National Telecommunications Commission (NTC) chief Gamaliel Cordoba told Malacañang that the country’s telecommunication companies have managed to improve their services since President Rodrigo Duterte’s threat to close them down last July.
“So far po, based on third-party audit at tsaka ‘yung pag-test sa kanila, gumanda naman po ang kanilang serbisyo. Nagkaroon naman po ng improvement,” said Cordoba during a virtual press briefing presided over by Presidential Spokesperson Harry Roque.
(So far, based on a third-party audit and the tests conducted, their services are better. There was improvement.)
The press briefing included representatives from telco players – Ernest Cu for Globe Telecom, Al Panlilio for Smart Communications, Adel Tamano for Dito Telecommunity, and Jesus Romero for Converge ICT Solutions. They were invited by Roque, who last week said the firms must report what they’ve done since Duterte’s 2020 State of the Nation Address (SONA).
Cordoba’s basis for saying there was improvement were the findings of Ookla Speedtest Global Index and the 100 million tests it conducted in the Philippines since the start of 2020.
The NTC chief said that, as of November, or a month before Duterte’s deadline for telcos, the fixed download speed in the country was at 28.69 Mbps, up from 25.07 Mbps last July.
The November fixed download speed is a 262.7% improvement from the 7.91 Mbps in July 2016 or the start of the Duterte administration.
The mobile download speed was at 18.49 Mbps as of November, a bit faster than the 16.85 Mbps last July, the month when Duterte made his threat against telcos.
The November speed is a 148.52% increase from the 7.44 Mbps speed over 3 years ago, said Cordoba, again citing the Ookla Speedtest Global Index.
But Cordoba admitted that the mobile download speed slowed down in the months before Duterte delivered his SONA, the speech where he threatened the telcos. The deterioration in service may have been the reason for the Chief Executive’s displeasure.
Cordoba said speeds slowed down in March because of the pandemic lockdowns which forced people to work or study from home, leading to a “500% surge in demand” that telcos were unable to keep up with.
Speeds began to pick up in May when lockdowns eased, allowing telco personnel to step outside and conduct maintenance and repairs of their infrastructure.
Apart from the lockdowns, successive tropical cyclones this year also affected mobile and internet speeds, said Cordoba.
Meanwhile, Cu of Globe also attributed bad customer service to lockdowns closing down their call centers. All telco providers admitted there remains room for improvement and gave assurances they were doing all they can to address concerns of consumers.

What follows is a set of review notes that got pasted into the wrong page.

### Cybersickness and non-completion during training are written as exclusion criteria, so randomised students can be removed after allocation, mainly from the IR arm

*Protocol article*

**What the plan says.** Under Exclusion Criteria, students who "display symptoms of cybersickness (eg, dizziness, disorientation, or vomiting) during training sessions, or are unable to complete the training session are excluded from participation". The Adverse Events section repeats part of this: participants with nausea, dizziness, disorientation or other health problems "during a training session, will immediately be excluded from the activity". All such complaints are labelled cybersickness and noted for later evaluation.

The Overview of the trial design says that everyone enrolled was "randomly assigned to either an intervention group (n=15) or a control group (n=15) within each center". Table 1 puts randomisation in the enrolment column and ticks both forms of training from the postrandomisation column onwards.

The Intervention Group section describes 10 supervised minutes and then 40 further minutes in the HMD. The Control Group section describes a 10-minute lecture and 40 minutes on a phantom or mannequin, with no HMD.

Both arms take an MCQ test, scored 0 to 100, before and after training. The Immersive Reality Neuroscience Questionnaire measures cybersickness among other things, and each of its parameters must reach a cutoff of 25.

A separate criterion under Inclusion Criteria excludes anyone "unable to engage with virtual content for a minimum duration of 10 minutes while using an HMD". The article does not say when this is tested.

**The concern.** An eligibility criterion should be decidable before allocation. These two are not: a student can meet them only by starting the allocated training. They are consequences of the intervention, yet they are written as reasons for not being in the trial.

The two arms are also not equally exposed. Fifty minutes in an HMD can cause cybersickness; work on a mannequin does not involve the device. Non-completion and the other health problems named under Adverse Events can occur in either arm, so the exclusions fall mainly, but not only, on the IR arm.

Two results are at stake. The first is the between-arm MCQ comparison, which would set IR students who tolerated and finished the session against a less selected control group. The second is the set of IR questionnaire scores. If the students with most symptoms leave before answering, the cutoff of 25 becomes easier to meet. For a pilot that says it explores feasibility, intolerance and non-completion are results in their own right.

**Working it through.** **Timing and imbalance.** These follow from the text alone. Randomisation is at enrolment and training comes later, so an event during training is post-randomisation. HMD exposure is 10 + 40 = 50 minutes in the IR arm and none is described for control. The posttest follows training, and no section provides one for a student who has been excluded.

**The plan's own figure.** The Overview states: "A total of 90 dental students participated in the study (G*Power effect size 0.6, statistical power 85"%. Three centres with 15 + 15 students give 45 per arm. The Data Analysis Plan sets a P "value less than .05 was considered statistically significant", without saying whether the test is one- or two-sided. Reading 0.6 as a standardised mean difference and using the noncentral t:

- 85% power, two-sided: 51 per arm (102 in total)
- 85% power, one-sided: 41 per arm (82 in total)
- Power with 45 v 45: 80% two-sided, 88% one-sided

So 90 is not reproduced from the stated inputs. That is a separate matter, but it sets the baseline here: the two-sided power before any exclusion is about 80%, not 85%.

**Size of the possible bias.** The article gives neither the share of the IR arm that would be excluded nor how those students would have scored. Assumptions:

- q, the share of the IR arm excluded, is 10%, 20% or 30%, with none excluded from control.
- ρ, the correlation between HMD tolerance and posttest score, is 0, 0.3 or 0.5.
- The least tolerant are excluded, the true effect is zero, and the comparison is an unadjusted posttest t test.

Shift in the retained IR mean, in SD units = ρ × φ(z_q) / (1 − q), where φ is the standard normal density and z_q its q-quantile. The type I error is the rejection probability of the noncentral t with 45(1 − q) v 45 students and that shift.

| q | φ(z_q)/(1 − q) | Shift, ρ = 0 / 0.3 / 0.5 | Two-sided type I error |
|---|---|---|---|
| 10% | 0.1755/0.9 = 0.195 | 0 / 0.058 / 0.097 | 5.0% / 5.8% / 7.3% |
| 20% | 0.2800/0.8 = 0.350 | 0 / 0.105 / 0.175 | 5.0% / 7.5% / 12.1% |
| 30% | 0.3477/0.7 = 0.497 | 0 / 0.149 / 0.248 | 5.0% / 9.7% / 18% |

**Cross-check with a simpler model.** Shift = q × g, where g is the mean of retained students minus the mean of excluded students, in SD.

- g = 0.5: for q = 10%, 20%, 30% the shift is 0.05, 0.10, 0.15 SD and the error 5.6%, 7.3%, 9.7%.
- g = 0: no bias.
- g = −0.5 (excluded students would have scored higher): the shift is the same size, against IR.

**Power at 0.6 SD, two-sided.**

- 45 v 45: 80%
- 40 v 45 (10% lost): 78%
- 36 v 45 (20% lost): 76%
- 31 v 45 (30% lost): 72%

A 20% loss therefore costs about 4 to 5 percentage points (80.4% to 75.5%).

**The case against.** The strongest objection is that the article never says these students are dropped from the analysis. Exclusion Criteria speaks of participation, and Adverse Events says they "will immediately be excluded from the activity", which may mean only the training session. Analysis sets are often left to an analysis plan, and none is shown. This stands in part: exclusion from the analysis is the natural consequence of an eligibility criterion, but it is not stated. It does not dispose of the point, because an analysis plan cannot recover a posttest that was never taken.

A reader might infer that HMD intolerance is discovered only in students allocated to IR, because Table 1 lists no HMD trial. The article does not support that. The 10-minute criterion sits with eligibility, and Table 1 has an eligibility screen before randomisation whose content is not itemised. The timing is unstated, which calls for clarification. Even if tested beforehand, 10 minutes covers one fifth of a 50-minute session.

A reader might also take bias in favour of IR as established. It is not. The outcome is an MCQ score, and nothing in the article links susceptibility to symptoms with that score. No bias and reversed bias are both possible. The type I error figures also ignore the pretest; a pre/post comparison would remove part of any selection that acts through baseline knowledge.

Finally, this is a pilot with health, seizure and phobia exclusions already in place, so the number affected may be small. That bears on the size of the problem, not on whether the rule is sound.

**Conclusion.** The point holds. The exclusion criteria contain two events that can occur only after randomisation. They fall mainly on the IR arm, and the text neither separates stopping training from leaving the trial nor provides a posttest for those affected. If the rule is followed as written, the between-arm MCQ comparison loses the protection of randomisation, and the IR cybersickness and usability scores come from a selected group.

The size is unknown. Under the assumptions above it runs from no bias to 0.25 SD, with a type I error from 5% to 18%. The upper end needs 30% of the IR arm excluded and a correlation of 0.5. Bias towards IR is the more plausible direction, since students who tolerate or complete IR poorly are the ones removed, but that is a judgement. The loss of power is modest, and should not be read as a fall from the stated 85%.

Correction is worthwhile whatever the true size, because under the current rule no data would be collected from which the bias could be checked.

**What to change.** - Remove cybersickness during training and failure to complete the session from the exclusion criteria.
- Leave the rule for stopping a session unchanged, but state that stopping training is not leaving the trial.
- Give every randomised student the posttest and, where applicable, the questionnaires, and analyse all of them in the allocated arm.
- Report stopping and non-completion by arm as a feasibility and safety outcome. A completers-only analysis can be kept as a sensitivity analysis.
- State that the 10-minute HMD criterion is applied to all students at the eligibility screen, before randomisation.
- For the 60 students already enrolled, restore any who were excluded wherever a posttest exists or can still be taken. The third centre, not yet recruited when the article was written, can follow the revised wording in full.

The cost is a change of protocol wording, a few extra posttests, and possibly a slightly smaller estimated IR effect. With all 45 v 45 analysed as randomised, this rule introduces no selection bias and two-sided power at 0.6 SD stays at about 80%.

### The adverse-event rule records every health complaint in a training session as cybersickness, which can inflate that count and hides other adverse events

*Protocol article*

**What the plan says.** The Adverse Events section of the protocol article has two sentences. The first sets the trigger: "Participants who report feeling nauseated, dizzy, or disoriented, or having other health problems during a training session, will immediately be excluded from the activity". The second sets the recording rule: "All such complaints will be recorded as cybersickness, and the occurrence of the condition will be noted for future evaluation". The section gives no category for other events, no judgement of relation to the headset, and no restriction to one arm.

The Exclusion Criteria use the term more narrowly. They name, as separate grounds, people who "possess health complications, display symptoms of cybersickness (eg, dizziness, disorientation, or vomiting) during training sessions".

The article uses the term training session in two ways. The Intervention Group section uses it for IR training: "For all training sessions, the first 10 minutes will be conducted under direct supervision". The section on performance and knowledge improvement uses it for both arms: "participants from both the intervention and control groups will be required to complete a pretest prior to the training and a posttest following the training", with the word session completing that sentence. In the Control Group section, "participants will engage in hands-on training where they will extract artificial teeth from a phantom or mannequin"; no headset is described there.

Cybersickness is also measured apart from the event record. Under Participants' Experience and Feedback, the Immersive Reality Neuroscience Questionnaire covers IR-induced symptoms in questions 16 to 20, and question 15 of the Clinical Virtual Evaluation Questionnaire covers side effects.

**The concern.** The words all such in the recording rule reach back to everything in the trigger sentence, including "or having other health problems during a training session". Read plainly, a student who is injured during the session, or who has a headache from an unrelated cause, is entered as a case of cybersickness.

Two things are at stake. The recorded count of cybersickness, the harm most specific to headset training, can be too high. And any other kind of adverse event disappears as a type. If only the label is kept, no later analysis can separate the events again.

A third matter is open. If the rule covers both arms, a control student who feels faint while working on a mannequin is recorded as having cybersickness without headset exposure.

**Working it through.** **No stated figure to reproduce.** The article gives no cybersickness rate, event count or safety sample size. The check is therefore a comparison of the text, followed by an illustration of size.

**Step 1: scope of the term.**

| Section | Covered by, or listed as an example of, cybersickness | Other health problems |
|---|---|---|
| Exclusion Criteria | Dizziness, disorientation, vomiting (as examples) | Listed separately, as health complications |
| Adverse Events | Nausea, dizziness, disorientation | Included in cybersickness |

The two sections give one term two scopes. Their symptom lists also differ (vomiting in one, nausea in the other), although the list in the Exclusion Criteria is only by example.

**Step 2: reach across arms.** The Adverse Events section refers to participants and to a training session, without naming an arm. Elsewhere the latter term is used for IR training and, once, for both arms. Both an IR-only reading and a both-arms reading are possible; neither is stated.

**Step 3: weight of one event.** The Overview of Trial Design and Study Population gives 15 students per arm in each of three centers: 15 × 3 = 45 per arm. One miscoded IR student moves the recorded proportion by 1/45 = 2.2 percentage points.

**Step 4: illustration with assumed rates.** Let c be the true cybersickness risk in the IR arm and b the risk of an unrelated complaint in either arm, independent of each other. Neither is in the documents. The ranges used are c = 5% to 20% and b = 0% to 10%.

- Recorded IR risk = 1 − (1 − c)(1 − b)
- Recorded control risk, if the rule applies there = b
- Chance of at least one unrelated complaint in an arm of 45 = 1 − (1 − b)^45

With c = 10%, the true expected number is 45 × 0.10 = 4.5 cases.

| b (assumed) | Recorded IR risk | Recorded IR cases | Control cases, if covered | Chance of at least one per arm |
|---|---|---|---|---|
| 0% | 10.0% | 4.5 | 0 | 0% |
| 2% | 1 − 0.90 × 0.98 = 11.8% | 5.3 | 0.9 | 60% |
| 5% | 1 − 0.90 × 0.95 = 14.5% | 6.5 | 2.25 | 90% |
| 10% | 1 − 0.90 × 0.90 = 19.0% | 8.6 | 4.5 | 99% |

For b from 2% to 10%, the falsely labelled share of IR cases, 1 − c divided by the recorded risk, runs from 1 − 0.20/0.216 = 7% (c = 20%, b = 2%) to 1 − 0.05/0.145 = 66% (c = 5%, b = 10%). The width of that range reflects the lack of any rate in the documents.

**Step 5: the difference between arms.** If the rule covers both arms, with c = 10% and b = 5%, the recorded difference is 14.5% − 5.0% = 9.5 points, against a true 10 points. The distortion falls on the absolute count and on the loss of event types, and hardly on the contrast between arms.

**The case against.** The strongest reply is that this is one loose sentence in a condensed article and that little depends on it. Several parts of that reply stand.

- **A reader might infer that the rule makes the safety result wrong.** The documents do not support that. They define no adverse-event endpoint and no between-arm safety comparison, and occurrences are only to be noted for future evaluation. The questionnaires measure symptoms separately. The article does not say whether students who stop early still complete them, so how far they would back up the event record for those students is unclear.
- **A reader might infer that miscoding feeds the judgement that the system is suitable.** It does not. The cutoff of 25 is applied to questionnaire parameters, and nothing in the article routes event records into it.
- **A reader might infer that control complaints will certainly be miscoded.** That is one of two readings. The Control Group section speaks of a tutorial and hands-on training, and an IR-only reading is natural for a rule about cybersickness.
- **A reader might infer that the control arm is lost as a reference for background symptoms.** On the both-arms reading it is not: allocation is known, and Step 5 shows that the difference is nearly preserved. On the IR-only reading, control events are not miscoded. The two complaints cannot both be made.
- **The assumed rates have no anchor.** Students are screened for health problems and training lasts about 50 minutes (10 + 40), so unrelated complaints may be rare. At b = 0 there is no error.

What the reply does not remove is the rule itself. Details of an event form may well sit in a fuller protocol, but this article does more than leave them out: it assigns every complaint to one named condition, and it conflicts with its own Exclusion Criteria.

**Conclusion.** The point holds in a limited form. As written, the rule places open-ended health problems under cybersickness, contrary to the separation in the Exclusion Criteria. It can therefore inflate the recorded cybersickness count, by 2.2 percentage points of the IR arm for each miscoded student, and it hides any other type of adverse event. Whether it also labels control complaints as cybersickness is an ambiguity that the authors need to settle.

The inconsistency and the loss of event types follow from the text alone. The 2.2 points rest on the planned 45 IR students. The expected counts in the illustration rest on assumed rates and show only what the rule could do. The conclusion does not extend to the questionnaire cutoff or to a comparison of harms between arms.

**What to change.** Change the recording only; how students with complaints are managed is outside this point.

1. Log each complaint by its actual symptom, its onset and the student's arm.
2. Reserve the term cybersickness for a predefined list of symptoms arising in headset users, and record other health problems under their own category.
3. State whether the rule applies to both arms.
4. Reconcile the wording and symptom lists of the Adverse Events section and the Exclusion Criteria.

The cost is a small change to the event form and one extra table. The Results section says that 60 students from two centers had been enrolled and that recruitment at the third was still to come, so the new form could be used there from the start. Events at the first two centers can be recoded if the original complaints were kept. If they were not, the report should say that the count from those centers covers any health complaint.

More towers, construction
Globe, Smart, and Dito also reported getting a higher number of construction permits issued and bigger rollout of equipment necessary to improving their services.
Cordoba said the number of construction permits issued to Globe monthly, on average, since Duterte’s threat, rose by 590% – from 63 in 2019 to 371 a month from July to November this year.
For Smart, it rose by 190% – from a 50 monthly average in 2019 to 95 a month from July to November.
Meanwhile, for new player Dito, it clocked in an average of 462 construction permits monthly from July to November.
Globe built 132 towers from July to November, a 44% increase from its monthly average of new towers last year. For that period, Dito put up 307 towers while Smart built 63 towers.
While Smart didn’t build as much towers this year, Cordoba said PLDT, of which Smart is a subsidiary, rolled out almost 100,000 cable kilometers of fiber optic cables for high-speed internet.
Globe put out nearly 13,000 cable kilometers, Converge rolled out over 19,000 cable kilometers, while Dito set up over 13,000 cable kilometers.
It’s not yet clear if Cordoba’s assessment means Duterte won’t order a government takeover of telcos after all.
But the President’s spokesman didn’t sound too threatening after the presentations of Cordoba and the telco representatives.
Roque thanked the firms for their accomplishments in the past few months, but said the country still has a long way to go to reach the internet speeds of countries like South Korea and Taiwan.
“Our countrymen are not hoping for just improvement. The countrymen want what Globe and Smart want, to be world-class. No. 34 in Asia, I don’t think we’re world-class,” said Roque.
He was referring to a list showed by Cordoba where the Philippines placed 34th out of 50 countries ranked according to mobile broadband speeds. The Philippines’ speed of 18.83 Mbps is a far cry from list topnotcher South Korea with 145 Mbps.
The Philippines was outperformed by its Southeast Asian neighbors with comparative economies. Thailand and Vietnam, which ranked 16th and 18th respectively, clocked in mobile broadband speeds of over 30 Mbps.
Cordoba and the telco representatives said many more reforms and investments are necessary to bring the Philippines to the level of other countries.
These include greater investment in infrastructure spending by the government and higher penalties for telcos which violate their deals with the government.
But Cordoba said the prospect of Dito becoming commercially operational in March 2021 would push all telco players to outdo each other in providing better services to the public. – Rappler.com